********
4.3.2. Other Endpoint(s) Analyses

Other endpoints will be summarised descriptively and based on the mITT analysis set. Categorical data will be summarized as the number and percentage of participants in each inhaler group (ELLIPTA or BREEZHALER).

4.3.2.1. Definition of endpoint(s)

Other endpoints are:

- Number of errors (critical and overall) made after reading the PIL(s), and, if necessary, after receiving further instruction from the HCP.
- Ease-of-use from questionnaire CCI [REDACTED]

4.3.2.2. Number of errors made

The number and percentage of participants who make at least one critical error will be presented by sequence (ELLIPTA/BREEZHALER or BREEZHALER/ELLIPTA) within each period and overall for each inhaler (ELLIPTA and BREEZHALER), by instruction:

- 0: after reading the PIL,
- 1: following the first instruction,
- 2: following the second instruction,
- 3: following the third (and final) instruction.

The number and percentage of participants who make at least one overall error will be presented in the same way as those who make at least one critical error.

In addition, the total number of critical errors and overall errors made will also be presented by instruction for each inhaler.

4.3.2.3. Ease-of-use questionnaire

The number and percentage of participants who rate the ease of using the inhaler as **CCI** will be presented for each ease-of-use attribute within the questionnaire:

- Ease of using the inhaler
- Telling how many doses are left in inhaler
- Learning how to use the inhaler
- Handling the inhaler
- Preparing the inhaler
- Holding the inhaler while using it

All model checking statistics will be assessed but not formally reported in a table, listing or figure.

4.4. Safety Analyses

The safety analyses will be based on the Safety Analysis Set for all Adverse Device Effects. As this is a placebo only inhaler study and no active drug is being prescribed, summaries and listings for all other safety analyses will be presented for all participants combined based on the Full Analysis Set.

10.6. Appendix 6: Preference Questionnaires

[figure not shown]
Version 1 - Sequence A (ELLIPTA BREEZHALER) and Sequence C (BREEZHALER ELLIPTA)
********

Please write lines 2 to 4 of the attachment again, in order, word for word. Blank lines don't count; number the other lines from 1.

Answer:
Other endpoints will be summarised descriptively and based on the mITT analysis set. Categorical data will be summarized as the number and percentage of participants in each inhaler group (ELLIPTA or BREEZHALER).

4.3.2.1. Definition of endpoint(s)

Other endpoints are: